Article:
Parties with identical name fight over website


In a domain name dispute between parties with the same name, the Federal Supreme Court has held that the risk of confusing the parties could be avoided if one party adds his first name to his second-level domain and if both parties make a clarifying statement on their homepage. Also, it would help if each party provides a hyperlink to the other name owner's website.

The facts in this case were a bit complicated. Two law firms with the same name each wanted use of the same domain names. The defendant originally worked for the plaintiff's firm, and since 1986 the plaintiff used the defendant's last name as the firm name - Vossius & Partner. In 1989 a partnership agreement was signed permitting the plaintiff to use the defendant's name even after the defendant had left the firm. The defendant later joined his son and daughter's firm and registered the domain names '' and ''. The plaintiff argued that this violated his rights to the domain names.

The court held that the plaintiff's use of the defendant's name is legal, as per the partnership agreement, and therefore the plaintiff has rights in the domain names. However, the court also held that the defendant has the right to use 'Vossius' as it is his surname. Since both parties have the right to use 'Vossius' in domain names, the court refused to require the defendant to forfeit the names to the plaintiff, as the defendant was the first to register them.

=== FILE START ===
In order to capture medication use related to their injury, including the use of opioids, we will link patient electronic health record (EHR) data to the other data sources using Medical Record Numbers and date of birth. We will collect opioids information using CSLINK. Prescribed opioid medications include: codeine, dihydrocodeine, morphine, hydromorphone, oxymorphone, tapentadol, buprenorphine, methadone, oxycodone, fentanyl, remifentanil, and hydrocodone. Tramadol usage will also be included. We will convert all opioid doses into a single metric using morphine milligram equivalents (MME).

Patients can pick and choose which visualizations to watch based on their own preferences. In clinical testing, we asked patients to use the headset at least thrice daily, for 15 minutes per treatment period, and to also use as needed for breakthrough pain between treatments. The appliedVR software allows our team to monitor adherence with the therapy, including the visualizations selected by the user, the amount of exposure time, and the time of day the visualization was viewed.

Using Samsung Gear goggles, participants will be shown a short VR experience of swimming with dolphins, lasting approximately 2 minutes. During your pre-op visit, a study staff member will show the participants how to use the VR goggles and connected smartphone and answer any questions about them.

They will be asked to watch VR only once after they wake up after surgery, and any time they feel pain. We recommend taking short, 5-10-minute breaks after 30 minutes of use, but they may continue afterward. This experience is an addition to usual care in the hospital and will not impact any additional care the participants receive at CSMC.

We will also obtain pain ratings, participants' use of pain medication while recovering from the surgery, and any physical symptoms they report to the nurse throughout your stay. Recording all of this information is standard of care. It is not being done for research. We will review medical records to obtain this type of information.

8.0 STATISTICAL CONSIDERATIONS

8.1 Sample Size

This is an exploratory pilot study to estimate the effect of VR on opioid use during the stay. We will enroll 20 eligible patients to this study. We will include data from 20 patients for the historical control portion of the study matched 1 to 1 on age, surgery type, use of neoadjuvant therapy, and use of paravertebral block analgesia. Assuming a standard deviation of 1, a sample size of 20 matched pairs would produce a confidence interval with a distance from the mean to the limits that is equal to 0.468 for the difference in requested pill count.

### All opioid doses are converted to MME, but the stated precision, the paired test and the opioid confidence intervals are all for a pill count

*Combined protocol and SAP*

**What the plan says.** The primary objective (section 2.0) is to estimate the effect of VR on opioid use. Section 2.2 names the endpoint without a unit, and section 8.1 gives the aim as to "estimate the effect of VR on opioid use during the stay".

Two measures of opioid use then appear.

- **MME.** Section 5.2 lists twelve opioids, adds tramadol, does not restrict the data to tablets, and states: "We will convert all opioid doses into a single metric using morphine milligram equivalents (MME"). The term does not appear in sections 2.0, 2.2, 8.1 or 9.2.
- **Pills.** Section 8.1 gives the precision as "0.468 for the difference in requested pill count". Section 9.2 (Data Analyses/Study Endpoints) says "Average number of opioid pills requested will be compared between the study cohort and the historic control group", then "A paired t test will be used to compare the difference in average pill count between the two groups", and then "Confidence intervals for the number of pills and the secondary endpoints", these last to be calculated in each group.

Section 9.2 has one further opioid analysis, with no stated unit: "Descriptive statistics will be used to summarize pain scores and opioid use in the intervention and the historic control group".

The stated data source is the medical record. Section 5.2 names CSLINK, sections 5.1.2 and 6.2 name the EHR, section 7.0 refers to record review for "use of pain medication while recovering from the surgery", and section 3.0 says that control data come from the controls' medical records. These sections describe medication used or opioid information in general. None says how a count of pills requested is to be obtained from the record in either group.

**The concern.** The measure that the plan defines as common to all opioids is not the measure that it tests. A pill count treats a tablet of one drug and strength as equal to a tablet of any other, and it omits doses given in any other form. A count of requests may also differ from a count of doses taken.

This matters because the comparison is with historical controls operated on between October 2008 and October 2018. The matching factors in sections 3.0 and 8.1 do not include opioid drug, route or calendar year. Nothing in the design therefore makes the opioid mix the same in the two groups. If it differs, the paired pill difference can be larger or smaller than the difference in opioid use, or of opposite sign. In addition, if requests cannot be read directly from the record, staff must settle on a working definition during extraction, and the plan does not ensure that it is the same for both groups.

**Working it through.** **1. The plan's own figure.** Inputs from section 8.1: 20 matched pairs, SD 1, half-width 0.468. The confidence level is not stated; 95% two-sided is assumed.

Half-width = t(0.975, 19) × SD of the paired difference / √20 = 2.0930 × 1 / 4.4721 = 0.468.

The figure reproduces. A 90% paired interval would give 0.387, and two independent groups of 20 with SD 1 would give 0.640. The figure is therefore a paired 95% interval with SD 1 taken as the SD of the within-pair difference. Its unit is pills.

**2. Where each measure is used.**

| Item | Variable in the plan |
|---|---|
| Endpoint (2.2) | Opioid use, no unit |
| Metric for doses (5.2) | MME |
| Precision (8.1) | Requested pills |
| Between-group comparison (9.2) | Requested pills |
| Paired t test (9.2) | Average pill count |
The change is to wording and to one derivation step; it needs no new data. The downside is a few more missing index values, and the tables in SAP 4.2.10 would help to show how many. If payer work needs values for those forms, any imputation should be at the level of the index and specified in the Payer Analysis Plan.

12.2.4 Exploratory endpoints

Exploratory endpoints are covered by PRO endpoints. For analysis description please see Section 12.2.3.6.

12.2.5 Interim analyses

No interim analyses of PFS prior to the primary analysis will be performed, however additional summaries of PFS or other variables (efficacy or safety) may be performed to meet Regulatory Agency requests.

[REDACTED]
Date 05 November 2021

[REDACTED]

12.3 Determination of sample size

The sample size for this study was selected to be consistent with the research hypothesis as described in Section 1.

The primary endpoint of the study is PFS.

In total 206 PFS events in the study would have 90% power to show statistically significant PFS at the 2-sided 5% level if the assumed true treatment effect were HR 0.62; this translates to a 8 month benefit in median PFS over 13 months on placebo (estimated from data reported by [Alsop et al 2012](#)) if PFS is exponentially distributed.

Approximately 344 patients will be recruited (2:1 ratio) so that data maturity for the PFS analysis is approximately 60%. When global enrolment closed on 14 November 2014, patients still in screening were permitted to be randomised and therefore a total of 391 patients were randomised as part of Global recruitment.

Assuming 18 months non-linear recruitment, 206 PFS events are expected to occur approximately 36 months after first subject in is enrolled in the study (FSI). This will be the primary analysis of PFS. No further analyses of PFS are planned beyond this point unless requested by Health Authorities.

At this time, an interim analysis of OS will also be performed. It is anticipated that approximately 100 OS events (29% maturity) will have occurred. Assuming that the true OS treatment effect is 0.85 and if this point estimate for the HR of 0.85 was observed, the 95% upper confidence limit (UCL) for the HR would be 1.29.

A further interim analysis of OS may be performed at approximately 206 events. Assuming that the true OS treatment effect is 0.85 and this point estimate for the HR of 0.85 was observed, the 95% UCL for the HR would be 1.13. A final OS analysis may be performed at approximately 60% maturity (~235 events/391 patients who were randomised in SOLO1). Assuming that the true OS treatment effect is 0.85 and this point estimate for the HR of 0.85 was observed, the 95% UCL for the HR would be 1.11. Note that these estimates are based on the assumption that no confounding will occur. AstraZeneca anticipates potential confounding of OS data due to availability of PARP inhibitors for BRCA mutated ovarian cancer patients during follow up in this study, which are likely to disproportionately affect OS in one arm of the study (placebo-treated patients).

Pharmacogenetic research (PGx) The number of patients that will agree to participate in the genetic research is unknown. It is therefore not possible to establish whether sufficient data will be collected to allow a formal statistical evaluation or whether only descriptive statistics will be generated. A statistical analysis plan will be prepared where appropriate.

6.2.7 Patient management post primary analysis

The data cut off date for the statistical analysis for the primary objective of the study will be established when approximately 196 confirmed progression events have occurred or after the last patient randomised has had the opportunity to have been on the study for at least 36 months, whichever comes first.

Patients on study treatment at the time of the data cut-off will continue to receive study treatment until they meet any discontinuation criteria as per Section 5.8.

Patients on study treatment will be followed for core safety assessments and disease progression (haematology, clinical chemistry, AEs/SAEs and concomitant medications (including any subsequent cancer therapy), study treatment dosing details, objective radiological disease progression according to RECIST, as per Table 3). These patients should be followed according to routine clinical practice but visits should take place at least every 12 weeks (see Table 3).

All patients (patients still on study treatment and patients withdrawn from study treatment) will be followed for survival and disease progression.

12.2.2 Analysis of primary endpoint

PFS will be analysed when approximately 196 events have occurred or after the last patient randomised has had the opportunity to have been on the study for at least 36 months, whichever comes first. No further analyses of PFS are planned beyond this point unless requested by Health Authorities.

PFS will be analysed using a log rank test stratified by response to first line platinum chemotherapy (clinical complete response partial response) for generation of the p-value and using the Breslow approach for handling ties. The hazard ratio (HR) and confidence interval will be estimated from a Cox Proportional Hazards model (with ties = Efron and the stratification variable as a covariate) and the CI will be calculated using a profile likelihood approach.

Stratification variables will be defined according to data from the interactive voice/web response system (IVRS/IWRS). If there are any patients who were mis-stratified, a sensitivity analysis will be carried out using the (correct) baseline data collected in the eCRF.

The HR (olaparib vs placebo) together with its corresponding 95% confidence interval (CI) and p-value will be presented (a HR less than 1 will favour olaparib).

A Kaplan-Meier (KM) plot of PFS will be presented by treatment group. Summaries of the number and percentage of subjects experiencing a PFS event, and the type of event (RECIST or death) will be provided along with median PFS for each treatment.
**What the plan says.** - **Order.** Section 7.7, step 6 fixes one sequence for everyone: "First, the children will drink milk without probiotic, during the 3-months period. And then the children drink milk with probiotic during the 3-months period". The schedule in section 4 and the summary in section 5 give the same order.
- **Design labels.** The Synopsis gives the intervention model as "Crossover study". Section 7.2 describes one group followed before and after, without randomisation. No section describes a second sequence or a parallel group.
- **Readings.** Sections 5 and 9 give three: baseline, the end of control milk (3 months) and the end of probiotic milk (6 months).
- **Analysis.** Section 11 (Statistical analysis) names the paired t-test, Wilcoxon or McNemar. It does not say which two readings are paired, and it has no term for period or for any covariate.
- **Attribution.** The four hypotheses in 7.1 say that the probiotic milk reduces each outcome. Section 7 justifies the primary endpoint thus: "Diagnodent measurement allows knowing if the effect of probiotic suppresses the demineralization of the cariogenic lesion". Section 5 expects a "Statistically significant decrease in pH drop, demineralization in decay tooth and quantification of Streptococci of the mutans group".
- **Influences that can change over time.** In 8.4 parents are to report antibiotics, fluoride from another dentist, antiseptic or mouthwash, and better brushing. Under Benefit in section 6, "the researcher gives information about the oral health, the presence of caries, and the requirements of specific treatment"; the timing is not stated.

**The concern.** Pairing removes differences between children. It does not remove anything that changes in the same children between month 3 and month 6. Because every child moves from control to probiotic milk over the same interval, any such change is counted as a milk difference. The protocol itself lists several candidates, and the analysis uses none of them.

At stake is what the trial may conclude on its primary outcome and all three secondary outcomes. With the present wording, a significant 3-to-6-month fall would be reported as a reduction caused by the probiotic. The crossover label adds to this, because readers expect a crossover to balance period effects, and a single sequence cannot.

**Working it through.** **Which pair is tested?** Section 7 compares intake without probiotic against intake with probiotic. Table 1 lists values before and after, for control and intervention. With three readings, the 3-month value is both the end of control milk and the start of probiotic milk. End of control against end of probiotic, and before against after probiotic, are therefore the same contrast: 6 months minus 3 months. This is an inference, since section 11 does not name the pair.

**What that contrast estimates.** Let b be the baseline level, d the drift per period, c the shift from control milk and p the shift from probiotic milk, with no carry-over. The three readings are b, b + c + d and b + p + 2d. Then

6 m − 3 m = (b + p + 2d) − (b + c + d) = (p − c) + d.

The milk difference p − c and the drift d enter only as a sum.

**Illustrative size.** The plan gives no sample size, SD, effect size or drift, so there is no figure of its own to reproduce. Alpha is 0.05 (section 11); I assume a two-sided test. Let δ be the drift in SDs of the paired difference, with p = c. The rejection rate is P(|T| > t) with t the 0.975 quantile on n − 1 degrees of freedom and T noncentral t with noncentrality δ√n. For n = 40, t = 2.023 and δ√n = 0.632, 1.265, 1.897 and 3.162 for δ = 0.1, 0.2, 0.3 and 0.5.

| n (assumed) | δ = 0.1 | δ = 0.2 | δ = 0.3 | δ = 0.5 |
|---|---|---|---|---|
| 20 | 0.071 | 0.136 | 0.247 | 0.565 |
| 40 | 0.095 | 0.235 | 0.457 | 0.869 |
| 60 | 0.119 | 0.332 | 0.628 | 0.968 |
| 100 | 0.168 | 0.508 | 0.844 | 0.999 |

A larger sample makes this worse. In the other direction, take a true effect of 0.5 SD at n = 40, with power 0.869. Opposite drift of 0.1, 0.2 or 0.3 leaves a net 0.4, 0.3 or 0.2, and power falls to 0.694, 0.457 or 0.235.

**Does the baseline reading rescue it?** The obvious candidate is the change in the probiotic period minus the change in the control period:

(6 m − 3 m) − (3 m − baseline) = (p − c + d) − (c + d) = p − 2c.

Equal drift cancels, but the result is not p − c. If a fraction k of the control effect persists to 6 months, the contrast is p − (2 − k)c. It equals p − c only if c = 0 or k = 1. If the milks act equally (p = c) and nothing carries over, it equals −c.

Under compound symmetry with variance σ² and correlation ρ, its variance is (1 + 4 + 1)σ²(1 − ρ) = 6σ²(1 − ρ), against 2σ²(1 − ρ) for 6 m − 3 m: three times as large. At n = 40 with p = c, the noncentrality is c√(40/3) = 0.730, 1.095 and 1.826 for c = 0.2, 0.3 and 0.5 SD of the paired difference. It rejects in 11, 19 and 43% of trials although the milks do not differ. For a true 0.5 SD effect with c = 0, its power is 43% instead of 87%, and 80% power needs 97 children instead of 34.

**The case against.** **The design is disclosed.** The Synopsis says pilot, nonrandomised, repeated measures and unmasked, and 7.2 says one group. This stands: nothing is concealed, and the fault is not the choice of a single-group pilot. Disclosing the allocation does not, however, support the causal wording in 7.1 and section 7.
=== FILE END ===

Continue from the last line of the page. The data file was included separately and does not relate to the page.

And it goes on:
Instead, the court held that the defendant could prevent the risk of confusion with the plaintiff's business by including his first name as part of his registered domain names and by making a clarifying statement on the homepage of his sites that his firm is not affiliated with the plaintiff's. Additionally, hyperlinks might be used to connect the parties' websites so that internet users can easily find the firm they desire to contact.

Horst Daniel, Faegre Benson Brendel, Frankfurt

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